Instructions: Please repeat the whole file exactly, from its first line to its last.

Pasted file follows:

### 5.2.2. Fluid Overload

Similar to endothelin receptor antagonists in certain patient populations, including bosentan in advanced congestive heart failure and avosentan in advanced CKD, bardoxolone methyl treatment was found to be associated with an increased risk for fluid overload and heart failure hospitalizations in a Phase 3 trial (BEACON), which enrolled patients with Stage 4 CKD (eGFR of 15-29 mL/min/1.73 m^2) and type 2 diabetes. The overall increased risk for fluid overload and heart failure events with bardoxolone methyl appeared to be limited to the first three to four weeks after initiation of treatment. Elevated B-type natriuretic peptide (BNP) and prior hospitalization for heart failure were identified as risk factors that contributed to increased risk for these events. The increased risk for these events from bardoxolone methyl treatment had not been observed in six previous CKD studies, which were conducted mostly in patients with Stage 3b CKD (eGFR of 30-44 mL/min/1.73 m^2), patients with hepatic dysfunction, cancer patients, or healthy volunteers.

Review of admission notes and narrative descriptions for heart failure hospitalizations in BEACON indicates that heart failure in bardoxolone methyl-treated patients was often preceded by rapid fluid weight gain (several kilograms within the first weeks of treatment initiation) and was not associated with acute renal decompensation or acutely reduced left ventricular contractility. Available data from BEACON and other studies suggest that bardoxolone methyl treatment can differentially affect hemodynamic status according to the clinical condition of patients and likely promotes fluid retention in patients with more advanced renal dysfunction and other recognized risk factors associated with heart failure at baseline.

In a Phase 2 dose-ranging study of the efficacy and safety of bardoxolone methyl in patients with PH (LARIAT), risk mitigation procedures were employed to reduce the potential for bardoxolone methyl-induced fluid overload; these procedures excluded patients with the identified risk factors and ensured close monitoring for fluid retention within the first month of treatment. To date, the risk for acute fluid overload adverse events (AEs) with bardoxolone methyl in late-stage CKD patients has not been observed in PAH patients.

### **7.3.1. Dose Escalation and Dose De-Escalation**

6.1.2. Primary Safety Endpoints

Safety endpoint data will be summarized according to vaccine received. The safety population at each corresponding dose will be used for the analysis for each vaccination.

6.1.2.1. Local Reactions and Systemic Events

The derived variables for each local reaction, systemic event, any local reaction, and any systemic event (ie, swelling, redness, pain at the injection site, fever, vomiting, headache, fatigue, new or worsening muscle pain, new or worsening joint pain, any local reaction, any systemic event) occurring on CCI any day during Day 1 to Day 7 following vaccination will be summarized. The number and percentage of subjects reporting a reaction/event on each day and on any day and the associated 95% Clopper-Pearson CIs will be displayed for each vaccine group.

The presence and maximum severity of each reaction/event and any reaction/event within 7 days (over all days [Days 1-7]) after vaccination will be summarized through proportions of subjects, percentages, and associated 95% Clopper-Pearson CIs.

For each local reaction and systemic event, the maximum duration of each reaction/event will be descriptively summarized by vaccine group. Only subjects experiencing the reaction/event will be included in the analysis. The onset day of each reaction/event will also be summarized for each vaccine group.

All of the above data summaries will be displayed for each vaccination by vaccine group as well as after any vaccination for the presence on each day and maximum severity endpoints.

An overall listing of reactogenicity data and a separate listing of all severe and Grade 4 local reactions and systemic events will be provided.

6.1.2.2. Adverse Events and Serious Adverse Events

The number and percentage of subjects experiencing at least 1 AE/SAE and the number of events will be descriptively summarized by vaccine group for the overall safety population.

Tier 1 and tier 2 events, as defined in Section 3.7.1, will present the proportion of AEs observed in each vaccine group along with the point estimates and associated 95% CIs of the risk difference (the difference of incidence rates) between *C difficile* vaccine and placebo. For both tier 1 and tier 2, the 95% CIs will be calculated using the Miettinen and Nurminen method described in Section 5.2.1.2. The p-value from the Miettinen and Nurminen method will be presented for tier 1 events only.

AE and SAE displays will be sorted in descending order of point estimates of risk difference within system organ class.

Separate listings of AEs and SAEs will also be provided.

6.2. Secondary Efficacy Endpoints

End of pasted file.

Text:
### 5.2.2. Fluid Overload

Similar to endothelin receptor antagonists in certain patient populations, including bosentan in advanced congestive heart failure and avosentan in advanced CKD, bardoxolone methyl treatment was found to be associated with an increased risk for fluid overload and heart failure hospitalizations in a Phase 3 trial (BEACON), which enrolled patients with Stage 4 CKD (eGFR of 15-29 mL/min/1.73 m^2) and type 2 diabetes. The overall increased risk for fluid overload and heart failure events with bardoxolone methyl appeared to be limited to the first three to four weeks after initiation of treatment. Elevated B-type natriuretic peptide (BNP) and prior hospitalization for heart failure were identified as risk factors that contributed to increased risk for these events. The increased risk for these events from bardoxolone methyl treatment had not been observed in six previous CKD studies, which were conducted mostly in patients with Stage 3b CKD (eGFR of 30-44 mL/min/1.73 m^2), patients with hepatic dysfunction, cancer patients, or healthy volunteers.

Review of admission notes and narrative descriptions for heart failure hospitalizations in BEACON indicates that heart failure in bardoxolone methyl-treated patients was often preceded by rapid fluid weight gain (several kilograms within the first weeks of treatment initiation) and was not associated with acute renal decompensation or acutely reduced left ventricular contractility. Available data from BEACON and other studies suggest that bardoxolone methyl treatment can differentially affect hemodynamic status according to the clinical condition of patients and likely promotes fluid retention in patients with more advanced renal dysfunction and other recognized risk factors associated with heart failure at baseline.

In a Phase 2 dose-ranging study of the efficacy and safety of bardoxolone methyl in patients with PH (LARIAT), risk mitigation procedures were employed to reduce the potential for bardoxolone methyl-induced fluid overload; these procedures excluded patients with the identified risk factors and ensured close monitoring for fluid retention within the first month of treatment. To date, the risk for acute fluid overload adverse events (AEs) with bardoxolone methyl in late-stage CKD patients has not been observed in PAH patients.

### **7.3.1. Dose Escalation and Dose De-Escalation**

6.1.2. Primary Safety Endpoints

Safety endpoint data will be summarized according to vaccine received. The safety population at each corresponding dose will be used for the analysis for each vaccination.

6.1.2.1. Local Reactions and Systemic Events

The derived variables for each local reaction, systemic event, any local reaction, and any systemic event (ie, swelling, redness, pain at the injection site, fever, vomiting, headache, fatigue, new or worsening muscle pain, new or worsening joint pain, any local reaction, any systemic event) occurring on CCI any day during Day 1 to Day 7 following vaccination will be summarized. The number and percentage of subjects reporting a reaction/event on each day and on any day and the associated 95% Clopper-Pearson CIs will be displayed for each vaccine group.

The presence and maximum severity of each reaction/event and any reaction/event within 7 days (over all days [Days 1-7]) after vaccination will be summarized through proportions of subjects, percentages, and associated 95% Clopper-Pearson CIs.

For each local reaction and systemic event, the maximum duration of each reaction/event will be descriptively summarized by vaccine group. Only subjects experiencing the reaction/event will be included in the analysis. The onset day of each reaction/event will also be summarized for each vaccine group.

All of the above data summaries will be displayed for each vaccination by vaccine group as well as after any vaccination for the presence on each day and maximum severity endpoints.

An overall listing of reactogenicity data and a separate listing of all severe and Grade 4 local reactions and systemic events will be provided.

6.1.2.2. Adverse Events and Serious Adverse Events

The number and percentage of subjects experiencing at least 1 AE/SAE and the number of events will be descriptively summarized by vaccine group for the overall safety population.

Tier 1 and tier 2 events, as defined in Section 3.7.1, will present the proportion of AEs observed in each vaccine group along with the point estimates and associated 95% CIs of the risk difference (the difference of incidence rates) between *C difficile* vaccine and placebo. For both tier 1 and tier 2, the 95% CIs will be calculated using the Miettinen and Nurminen method described in Section 5.2.1.2. The p-value from the Miettinen and Nurminen method will be presented for tier 1 events only.

AE and SAE displays will be sorted in descending order of point estimates of risk difference within system organ class.

Separate listings of AEs and SAEs will also be provided.

6.2. Secondary Efficacy Endpoints